Bad Dream Under a Panama Hat : Noriega: If the U.S. government did snatch the general, could he turn into George Bush's tar baby?

Daniel Schorr is senior news analyst for National Public Radio in Washington

I had a dream--a bad one.

In it, Manuel Noriega was turned over to the American authorities after a coup in Panama, flown to Miami and clapped into jail.

At a crowded hearing the next morning, the prosecutor read the two indictments charging the strongman with drug trafficking and money-laundering. The prosecutor also asked that Noriega be held without bail. Nevertheless, the magistrate set bail at $5 million, which was promptly paid in cash, in hundred-dollar bills, by a lawyer known for defending drug kingpins.

At a pretrial hearing, a battery of Miami, Washington and New York lawyers appeared and asserted that Noriega had been kidnaped in violation of Panamian sovereignty. The U.S. attorney presented a Justice Department opinion that jurisdiction of foreign states could be overridden to apprehend violators of American law.

The Panamanian government charged a violation of international law, and a famous Harvard Law School professor volunteered to argue the case before the International Court of Justice in The Hague. Atty. Gen. Dick Thornburgh said the United States would not accept the World Court's jurisdiction.

Meanwhile, Noriega, free on bail, traveled the country, with a bevy of FBI agents, lecturing for $25,000 a pop, giving news conferences and appearing on television. He broke the one-month record for number of appearances on ABC's "Nightline" previously held by the Rev. Jim Bakker.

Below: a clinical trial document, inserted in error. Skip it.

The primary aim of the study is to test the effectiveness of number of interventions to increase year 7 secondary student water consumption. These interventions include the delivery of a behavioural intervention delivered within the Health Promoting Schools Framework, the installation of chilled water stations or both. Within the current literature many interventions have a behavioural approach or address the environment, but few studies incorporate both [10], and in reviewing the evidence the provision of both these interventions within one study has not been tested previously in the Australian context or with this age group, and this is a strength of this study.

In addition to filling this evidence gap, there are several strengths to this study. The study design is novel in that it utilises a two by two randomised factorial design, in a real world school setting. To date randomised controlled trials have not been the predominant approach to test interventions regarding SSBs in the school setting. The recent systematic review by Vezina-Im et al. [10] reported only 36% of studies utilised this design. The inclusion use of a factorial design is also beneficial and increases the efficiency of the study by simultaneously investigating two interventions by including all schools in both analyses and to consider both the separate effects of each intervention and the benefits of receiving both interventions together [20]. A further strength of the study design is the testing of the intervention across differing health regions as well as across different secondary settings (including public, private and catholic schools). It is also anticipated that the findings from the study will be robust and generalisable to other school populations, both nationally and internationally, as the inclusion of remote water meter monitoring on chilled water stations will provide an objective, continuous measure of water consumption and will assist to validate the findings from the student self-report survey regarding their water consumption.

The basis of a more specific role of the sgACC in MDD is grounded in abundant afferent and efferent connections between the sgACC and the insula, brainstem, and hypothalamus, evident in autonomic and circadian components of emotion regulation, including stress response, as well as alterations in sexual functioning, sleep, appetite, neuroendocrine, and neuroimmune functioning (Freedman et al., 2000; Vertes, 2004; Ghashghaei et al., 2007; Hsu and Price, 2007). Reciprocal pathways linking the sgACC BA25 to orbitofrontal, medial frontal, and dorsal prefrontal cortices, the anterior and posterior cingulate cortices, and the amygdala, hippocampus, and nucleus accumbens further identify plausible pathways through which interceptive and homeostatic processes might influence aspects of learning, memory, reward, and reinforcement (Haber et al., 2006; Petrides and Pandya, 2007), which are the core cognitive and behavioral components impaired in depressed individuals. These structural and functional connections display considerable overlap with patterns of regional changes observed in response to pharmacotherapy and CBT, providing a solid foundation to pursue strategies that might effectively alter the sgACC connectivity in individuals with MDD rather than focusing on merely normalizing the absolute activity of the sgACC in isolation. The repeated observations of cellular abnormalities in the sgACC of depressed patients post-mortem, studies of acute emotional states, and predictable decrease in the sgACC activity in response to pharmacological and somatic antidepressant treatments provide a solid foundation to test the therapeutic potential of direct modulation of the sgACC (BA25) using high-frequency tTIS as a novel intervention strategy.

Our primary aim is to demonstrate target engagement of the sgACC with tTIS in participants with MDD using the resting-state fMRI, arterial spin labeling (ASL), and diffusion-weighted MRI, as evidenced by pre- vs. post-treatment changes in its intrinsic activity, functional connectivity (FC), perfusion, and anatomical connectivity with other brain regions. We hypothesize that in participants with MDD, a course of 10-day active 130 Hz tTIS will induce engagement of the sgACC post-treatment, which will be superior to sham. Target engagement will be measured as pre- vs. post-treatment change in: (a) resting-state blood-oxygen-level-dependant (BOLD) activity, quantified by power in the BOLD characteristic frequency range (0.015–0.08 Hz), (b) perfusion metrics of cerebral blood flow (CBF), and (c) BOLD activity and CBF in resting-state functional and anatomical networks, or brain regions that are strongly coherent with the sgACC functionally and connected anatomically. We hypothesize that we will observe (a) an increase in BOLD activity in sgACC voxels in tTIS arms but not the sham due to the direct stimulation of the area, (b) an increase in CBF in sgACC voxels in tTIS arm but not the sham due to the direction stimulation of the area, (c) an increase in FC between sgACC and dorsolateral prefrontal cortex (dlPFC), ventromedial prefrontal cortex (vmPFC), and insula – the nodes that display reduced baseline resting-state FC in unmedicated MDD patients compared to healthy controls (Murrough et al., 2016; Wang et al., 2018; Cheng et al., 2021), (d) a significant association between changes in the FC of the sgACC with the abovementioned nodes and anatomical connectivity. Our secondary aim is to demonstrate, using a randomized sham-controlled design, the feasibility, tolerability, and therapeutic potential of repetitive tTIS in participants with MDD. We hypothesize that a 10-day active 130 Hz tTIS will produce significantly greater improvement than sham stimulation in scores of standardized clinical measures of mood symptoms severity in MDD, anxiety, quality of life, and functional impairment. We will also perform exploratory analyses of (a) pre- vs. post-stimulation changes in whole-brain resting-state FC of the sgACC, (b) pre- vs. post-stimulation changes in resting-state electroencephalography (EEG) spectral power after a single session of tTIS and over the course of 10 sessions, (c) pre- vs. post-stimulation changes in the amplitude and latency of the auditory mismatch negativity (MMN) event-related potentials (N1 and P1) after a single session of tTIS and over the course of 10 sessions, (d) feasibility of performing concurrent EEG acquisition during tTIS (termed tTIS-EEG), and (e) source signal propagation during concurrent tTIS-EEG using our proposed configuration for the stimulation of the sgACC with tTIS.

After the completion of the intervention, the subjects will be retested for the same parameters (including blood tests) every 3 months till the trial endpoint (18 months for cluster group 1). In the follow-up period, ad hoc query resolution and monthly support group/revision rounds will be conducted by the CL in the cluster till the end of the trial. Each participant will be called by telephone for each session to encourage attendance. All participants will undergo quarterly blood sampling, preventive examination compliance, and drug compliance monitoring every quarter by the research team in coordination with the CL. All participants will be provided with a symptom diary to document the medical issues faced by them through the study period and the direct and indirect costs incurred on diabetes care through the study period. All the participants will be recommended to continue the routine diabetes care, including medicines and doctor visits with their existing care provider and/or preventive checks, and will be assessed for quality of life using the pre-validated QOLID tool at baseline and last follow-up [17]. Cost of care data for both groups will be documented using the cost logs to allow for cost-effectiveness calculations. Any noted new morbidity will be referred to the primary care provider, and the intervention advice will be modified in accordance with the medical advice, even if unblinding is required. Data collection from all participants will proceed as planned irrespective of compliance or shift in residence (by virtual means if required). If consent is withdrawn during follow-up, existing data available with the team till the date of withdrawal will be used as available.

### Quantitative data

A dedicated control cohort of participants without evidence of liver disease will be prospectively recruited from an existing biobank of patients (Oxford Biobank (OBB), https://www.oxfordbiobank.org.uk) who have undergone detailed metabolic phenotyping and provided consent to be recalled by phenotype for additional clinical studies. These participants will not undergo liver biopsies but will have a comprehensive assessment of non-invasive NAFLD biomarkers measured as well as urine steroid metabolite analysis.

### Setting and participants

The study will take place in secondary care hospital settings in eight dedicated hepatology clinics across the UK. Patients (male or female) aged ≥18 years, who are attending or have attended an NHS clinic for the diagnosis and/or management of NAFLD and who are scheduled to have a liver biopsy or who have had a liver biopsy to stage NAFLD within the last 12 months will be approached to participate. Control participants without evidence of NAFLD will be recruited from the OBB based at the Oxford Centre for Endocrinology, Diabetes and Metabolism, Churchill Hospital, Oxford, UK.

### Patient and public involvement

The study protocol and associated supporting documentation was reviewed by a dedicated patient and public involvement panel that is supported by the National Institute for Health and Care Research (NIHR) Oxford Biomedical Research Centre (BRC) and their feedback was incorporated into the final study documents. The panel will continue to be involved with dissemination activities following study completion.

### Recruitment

After six months of uproar, the U.S. district court judge in Miami ordered that the case proceed to trial. Thereupon Noriega's lawyers announced that they would introduce the "Ollie North defense"--they asserted that the general's drug activities had been known and sanctioned at the highest levels of the United States government in the superior interest of combating the Sandinistas in Nicaragua.

The defense demanded that a subpoena be issued for President Bush who, as vice president, had met with Noriega, and they asked for the records of the CIA about Noriega's services for the agency and his dealings with the late director, William J. Casey. Several counts of the indictments were quashed when the CIA refused to release its files.

A year after Noriega's capture, the court was still hearing arguments on whether Bush could be subpoenaed and the World Court was in preliminary hearings on Panama's complaint.

By now, Noriega had his own television talk show, called "Miami Advice." Drug Czar William J. Bennett was a frequent guest.

I awoke from my dream about the time President Bush was offering Noriega a pardon on condition he go back to Panama.

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